SIOUX FALLS, S.D. -- South Dakota Gov. Kristi Noem is planning to have another try at so-called riot-boosting laws next year, despite previously drawing criticism for supporting such laws ahead of protests related to the Keystone XL pipeline.
The Republican governor has written to lawmakers with proposed changes to laws passed earlier this year that were later blocked by a federal judge. The state eventually settled a lawsuit brought by the American Civil Liberties Union by agreeing not to enforce parts of the laws.
Noem is proposing changes in the law to repeal parts that the judge deemed unconstitutional and change the definition of “incitement to riot" to meet constitutional protections of free speech, according to her memo. It would charge people with “incitement to riot" if they “urge" three or more people to force or violence. The proposed law defines “urging" as “instigating, inciting, directing, threatening, or other similar conduct," but excludes oral and written advocacy that does not urge force or violence.
Noem drew criticism from Native American tribes in the state for pushing the laws last year ahead of expected protests on Keystone XL pipeline construction. The Oglala Sioux Tribe banned her from tribal lands after Noem signed the legislation.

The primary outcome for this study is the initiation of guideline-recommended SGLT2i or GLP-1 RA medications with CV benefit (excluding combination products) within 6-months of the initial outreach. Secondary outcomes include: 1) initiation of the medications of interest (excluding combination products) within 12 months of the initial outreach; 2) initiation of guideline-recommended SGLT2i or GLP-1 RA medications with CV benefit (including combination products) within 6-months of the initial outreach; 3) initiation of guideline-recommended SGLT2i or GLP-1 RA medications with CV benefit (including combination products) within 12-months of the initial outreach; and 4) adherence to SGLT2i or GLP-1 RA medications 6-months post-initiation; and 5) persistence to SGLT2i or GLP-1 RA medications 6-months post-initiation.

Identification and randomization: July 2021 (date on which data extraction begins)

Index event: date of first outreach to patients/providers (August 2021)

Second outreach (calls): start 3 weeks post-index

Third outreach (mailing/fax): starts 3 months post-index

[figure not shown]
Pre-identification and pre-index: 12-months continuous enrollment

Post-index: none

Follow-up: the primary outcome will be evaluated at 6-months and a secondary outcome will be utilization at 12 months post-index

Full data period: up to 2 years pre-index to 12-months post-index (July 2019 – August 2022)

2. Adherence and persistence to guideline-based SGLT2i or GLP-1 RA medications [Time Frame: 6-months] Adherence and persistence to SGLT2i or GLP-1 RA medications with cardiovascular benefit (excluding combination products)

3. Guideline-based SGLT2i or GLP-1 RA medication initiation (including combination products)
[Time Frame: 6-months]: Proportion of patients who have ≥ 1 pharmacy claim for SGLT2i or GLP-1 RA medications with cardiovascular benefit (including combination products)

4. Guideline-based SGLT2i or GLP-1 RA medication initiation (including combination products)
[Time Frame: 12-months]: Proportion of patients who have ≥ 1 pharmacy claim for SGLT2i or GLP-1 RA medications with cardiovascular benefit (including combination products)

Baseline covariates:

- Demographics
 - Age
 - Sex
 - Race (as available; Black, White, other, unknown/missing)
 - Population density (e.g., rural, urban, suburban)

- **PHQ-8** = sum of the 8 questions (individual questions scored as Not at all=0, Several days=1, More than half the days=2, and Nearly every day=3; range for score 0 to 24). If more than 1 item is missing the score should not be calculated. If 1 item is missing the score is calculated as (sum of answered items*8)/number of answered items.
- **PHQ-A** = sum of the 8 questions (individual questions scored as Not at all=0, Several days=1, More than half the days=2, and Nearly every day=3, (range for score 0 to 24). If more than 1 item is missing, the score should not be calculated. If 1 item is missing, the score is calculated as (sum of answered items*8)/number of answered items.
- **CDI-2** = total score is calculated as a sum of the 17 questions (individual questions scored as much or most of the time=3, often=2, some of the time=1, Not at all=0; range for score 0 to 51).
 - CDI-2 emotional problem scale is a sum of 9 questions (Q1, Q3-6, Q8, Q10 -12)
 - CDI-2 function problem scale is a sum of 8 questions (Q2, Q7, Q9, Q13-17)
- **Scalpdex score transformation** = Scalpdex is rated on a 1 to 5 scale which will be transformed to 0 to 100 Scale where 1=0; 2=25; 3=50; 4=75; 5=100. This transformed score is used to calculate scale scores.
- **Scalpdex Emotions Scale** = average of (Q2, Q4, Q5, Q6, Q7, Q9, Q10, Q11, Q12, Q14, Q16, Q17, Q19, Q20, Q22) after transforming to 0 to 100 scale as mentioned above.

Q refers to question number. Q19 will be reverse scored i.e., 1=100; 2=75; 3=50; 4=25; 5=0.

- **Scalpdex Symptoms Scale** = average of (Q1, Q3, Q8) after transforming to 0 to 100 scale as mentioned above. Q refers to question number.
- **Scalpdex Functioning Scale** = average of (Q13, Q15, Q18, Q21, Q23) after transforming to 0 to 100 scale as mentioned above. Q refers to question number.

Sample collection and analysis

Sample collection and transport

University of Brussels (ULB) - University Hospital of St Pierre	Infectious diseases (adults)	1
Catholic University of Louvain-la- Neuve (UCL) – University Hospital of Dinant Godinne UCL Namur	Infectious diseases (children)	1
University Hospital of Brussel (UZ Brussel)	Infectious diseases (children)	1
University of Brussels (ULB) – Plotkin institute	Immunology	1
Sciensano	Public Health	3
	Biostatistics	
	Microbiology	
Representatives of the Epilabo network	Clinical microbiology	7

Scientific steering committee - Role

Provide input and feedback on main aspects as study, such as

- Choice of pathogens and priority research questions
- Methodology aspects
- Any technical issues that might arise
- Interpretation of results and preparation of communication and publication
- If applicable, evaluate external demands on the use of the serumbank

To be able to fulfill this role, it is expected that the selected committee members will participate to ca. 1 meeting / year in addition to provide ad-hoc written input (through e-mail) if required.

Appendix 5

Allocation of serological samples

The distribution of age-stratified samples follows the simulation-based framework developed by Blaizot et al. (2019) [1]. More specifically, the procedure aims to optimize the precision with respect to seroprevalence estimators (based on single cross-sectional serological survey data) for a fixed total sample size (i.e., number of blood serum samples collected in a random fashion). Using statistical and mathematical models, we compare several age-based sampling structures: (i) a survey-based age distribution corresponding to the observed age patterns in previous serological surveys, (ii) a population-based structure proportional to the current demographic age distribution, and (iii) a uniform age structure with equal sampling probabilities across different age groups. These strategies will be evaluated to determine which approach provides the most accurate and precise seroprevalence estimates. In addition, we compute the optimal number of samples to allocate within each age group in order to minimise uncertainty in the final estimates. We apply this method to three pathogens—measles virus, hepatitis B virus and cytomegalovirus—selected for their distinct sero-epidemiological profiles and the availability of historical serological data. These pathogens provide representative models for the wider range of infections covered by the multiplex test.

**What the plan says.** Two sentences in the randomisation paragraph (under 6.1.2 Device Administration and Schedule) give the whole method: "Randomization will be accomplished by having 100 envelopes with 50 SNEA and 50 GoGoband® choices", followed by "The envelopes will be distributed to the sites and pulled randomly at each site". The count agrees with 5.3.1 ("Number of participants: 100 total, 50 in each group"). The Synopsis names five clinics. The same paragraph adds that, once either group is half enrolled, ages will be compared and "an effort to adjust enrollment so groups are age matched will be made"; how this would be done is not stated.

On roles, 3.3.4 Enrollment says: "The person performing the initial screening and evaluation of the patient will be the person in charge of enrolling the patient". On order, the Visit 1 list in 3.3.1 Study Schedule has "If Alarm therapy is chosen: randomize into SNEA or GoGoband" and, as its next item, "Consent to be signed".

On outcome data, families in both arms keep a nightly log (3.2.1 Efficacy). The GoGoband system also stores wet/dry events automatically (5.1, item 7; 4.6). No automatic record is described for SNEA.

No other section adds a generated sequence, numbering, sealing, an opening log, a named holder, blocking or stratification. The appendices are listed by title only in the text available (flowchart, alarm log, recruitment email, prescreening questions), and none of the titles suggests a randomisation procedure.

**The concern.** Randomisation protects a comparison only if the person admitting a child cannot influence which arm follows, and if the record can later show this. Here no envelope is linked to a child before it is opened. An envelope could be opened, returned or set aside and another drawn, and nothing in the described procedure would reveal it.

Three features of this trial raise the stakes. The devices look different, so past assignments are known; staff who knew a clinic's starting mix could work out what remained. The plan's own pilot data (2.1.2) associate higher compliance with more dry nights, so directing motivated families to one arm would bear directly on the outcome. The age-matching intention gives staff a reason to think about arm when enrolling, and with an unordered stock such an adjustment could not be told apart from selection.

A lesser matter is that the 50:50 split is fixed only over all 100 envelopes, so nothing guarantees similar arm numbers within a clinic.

Noem cast her proposals as a way to protect protesters in a secure environment, “free from the few violent criminals who would seek to abuse their rights.” Noem's letter also said that “riot boosting is still in effect and enforceable” even though parts of the law were knocked down as part of the settlement.
The ACLU issued a letter to lawmakers in response to the memo, arguing that the laws have “serious constitutional shortcomings." The group also said that the memo has “several misleading and inaccurate claims" about the extent of the legal settlement and the state's ability to enforce riot boosting.
Rep. Shawn Bordeux, a Democrat from Mission who is the chair of the State-Tribal Relations Committee, said Noem's renewed efforts at putting riot-boosting prosecution on the books would continue to sour her relationship with the tribes in the state. “We're not going to sit idly by and watch the state violate our constitutional rights,” he said.
Noem said she is seeking input from legislators on the changes.